It’s helpful here to think of history rather than individuals. Lau’s sense of time moves faster than the slow march of civilizations. Her sense of frustration and futility is explainable and justified from her personal perspective. But the large change that she wants will require a paradigm shift, a wholesale adjustment in the way we collectively see ourselves and relate to the world. Not surprisingly, the momentum of humanity’s habitual behaviour doesn’t match her expectations. And she may be forgetting precedence. History suggests that humanity rarely acts with foresight.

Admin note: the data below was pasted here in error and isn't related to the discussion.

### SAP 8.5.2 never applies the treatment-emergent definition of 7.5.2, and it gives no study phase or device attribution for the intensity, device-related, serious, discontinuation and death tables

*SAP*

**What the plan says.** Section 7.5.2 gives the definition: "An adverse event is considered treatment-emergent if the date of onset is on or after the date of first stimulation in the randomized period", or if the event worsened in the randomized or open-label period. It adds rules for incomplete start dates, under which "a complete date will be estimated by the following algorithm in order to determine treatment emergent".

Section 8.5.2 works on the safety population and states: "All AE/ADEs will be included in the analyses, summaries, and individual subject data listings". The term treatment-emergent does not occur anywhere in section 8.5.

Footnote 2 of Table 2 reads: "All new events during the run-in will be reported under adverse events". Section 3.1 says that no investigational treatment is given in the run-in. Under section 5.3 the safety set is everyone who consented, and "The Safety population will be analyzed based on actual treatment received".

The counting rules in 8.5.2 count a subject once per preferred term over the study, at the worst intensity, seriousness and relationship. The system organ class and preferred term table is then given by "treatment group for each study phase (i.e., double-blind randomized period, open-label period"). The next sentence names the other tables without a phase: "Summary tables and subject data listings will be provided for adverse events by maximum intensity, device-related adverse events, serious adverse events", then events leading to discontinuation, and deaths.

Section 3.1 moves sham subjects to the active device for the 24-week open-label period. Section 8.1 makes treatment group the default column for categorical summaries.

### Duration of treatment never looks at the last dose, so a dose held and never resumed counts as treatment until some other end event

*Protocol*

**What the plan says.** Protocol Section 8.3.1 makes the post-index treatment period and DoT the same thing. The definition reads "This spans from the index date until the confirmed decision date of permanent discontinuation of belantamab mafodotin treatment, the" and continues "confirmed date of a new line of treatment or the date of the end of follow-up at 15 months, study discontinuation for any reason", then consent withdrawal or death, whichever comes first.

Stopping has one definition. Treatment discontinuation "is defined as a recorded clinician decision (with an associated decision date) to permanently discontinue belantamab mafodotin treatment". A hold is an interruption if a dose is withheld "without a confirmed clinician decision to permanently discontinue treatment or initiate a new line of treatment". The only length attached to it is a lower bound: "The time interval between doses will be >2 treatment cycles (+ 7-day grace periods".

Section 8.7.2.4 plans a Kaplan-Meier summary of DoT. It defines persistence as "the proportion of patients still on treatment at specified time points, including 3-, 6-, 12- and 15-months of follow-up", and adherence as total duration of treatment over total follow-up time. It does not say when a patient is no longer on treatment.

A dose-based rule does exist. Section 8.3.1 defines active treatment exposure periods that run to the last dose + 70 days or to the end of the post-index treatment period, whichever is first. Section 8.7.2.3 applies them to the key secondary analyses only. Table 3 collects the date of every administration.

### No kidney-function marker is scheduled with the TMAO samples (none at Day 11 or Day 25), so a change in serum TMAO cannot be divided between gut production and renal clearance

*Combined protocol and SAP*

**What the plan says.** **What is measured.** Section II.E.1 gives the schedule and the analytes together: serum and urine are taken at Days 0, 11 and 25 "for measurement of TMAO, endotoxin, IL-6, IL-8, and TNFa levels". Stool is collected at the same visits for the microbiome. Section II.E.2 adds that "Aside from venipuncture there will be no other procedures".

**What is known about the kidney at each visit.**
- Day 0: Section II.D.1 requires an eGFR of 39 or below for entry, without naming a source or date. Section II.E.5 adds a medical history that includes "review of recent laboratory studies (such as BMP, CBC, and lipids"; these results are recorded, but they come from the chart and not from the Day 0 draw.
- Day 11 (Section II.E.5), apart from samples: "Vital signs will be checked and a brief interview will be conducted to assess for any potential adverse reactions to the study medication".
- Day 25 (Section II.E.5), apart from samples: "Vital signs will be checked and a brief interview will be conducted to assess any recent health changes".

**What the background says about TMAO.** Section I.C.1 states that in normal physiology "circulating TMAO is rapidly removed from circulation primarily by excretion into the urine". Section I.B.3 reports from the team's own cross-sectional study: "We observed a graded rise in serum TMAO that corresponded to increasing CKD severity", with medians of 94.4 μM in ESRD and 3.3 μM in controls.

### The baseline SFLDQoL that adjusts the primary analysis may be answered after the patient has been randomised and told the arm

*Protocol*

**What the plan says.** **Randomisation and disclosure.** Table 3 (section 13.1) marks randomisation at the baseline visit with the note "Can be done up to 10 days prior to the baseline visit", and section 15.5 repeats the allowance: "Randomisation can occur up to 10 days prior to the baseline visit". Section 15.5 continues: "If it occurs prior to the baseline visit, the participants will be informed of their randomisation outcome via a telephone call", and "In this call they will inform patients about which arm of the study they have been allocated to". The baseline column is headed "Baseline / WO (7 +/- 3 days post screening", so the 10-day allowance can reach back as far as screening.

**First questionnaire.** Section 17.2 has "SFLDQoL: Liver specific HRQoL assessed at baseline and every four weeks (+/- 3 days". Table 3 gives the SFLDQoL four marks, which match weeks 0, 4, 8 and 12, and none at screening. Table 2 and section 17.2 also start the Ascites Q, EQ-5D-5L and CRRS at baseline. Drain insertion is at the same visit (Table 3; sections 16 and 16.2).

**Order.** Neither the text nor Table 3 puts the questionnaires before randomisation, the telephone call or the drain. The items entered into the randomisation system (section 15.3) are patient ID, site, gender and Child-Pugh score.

Yet, despite Lau’s judgment of “abject failure”, she still offers hints of optimism. “I don’t know what specialists can save us from ourselves,” she confesses, “but I hope they’re out there, mixing intelligence and ingenuity with money, getting something accomplished on a really big scale.”

After 21 years of heroic effort she’s probably tired, disillusioned by the distance between where we are and where we need to be. Besides, she realizes she can’t get off the “sinking ship we’re on”. So, as she says, “I’m going to quit bailing for now and take a seat on the deck to enjoy the scenery.” She deserves the rest. And while she’s enjoying the scenery, increasing numbers of others will be bailing and raising awareness.


About Ray Grigg